Friday, May 3, 2013

is a 24-hour fast a good idea?

is a 24-hour fast a good idea?


Earlier this week I did a 24-hour fast. I'll be honest on this one - it wasn't entirely on purpose, and I did cheat a little bit. But, having gone through the exercise, I spent some time thinking about what I had done, and whether or not fasting could play an important role in overall health.

fasting - a plate without food
image credit: Microsoft clipart


Here's how it happened:

I ate more than I normally do for lunch, to the point where I felt really full. (and since I usually do a good job of eating moderate portions, it was easily noticeable.) Then, that evening, something came up at home, where I had to run a few errands with one of my boys. It ended up getting late, so we stopped at a Chick Fil A for dinner (one of his favorites.) I decided not to order food for myself, since I had already over-eaten at lunch, but I did eat two or three of my son's waffle fries.

By the time we got home and ready for bed, I was a little hungry, but not enough to justify making a dinner that late at night, so I just went to bed.

The next morning was one of those out-of-the-routine mornings, because I had a meeting scheduled at an odd time. I had half a glass of orange when I woke up, figuring I would eat breakfast with the boys later that morning. Unfortunately the morning got away from us, and I had to leave the house without eating. again.

I could have stopped for something on the road, or raided the office snack bins, but by this point I was 21 hours into a 24 hour fast; no way I wasn't going to see this thing through.

Lunchtime came, eventually, and I ate a modest-size lunch, thus ending my fast.

What did I learn from this fasting exercise?

I learned, or was reminded of, 4 different topics regarding how our bodies burn energy:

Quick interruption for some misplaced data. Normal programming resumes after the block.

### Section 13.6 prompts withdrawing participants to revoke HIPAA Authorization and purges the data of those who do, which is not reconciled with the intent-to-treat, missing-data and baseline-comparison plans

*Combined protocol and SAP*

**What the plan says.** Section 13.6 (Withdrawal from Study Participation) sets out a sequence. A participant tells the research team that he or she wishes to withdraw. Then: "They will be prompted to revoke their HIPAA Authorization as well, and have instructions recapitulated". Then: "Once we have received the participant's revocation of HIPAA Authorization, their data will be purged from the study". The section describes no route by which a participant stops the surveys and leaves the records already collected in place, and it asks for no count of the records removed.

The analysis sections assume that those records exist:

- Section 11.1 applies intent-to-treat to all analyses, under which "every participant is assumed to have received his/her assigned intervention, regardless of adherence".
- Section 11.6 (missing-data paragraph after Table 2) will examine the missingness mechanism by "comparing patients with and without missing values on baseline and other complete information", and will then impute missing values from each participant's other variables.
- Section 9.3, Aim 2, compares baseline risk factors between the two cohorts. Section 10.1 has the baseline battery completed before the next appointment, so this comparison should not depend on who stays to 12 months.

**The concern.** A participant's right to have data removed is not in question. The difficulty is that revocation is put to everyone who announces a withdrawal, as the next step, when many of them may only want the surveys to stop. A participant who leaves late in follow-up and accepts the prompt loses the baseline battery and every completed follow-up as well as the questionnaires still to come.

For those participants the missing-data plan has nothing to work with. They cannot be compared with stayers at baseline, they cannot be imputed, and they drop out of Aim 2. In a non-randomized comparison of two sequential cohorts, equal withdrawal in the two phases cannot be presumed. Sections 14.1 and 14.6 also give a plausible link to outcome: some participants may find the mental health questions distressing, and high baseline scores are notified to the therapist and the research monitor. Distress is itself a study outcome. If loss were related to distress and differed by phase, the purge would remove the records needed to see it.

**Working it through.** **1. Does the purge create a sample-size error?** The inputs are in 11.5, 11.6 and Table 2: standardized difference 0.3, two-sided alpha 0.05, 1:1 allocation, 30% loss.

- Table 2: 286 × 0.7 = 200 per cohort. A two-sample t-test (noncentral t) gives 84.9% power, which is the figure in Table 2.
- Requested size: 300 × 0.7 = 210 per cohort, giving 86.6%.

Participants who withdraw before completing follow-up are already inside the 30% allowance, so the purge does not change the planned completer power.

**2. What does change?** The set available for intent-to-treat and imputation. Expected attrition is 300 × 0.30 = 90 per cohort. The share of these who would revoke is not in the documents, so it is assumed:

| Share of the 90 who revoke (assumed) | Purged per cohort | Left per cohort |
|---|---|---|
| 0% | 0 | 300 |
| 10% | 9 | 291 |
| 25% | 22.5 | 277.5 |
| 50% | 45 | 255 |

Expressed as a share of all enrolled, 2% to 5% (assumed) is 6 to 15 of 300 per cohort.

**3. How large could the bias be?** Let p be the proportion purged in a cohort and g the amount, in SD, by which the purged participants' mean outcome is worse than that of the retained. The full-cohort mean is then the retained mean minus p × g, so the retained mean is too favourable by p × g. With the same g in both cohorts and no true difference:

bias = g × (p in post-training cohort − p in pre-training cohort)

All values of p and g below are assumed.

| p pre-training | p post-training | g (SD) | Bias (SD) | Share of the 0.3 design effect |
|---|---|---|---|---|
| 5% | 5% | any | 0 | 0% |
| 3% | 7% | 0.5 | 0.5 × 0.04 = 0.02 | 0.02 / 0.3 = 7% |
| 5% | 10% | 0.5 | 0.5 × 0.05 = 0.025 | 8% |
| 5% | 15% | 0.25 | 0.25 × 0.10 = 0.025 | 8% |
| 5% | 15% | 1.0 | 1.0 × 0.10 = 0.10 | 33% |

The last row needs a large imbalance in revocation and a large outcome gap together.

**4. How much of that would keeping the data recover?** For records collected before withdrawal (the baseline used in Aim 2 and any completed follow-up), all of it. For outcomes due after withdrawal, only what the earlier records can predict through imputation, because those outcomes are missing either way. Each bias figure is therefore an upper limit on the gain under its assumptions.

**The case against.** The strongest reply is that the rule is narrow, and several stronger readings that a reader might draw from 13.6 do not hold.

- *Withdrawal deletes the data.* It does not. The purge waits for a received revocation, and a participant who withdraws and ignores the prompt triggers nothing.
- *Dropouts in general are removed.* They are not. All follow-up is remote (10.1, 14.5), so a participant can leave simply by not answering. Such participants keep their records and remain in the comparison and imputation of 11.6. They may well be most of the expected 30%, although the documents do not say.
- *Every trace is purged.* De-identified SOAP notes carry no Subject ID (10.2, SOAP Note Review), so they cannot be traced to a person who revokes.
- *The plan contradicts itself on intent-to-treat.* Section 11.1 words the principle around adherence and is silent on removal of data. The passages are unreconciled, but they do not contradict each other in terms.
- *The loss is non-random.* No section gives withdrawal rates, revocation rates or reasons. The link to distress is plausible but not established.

1.) I Did It. The word "Fasting" is intimidating. How could I possibly go without food? Well, there's breakfast, lunch, and dinner. Eat one of those three, then skip the next two, and you're done. It's not as bad as it first sounds.

2.) Calorie Reduction. If you're eating 1,500 calories per day while trying to lose weight, skipping two meals plus snacks will save you somewhere in the neighborhood of 1,100 calories. That means you can go over your 1,500 goal a couple-few times during the week, and still hit your calorie-goal for the week.

3.) Teach your body to Burn Fat. Remember that every pound of fat in your body is 3,500 calories' worth of energy just waiting to be released. Our bodies were designed to store energy (fat) in times of plenty, and burn that energy when food was scarce. However, it's easier for your body to get energy from a steady flow of carbs than it is to convert fat into energy, and our bodies were also designed to be efficient. This is why our bodies give us hunger pains - our bodies are basically saying "hey, I'm out of the easy fuel - can you throw a bagel down your neck?"

Last year at this time I was training in the mornings for a mid-length triathlon, and I would workout for 2.5 hours without eating first. I would drink a juice-water mix and eat a little apple sauce while on my 90 minute bike ride, then run a 10K with a small water bottle. During this time, my body got very efficient at using fat as a fuel source, and for the first time in my life I wasn't getting hypoglycemic-type symptoms if I went an extra hour or two without eating a snack.

We could all survive on water alone for quite some time, if we were stranded on a deserted island. Skipping a couple meals isn't the same thing, but it kind of is..

4.) Brad Pilon's "Eat Stop Eat". This whole exercise reminded me of Brad's blog, where he's spent a great deal of time and energy honing the craft of "intermittent fasting". I'd recommend this as a good resource if you want to explore this topic further.

In Summary

Can a 24-hour fast be part of your healthy lifestyle? Sure. I think there's something to be gained from letting your body function in its natural state.

Am I going to make intermittent fasting part of my weekly routine? Probably not. I may skip a meal now and then, and I might even challenge myself to another one-day fast once in awhile, but I don't see this becoming part of my weekly routine.

Can you be healthy without fasting? Of course. Just eat good food in moderate portions, and get some active and passive exercise.

Are you going to try a 24-hour fast, or have you ever? Let me know how it went.

-Chris Butterworth

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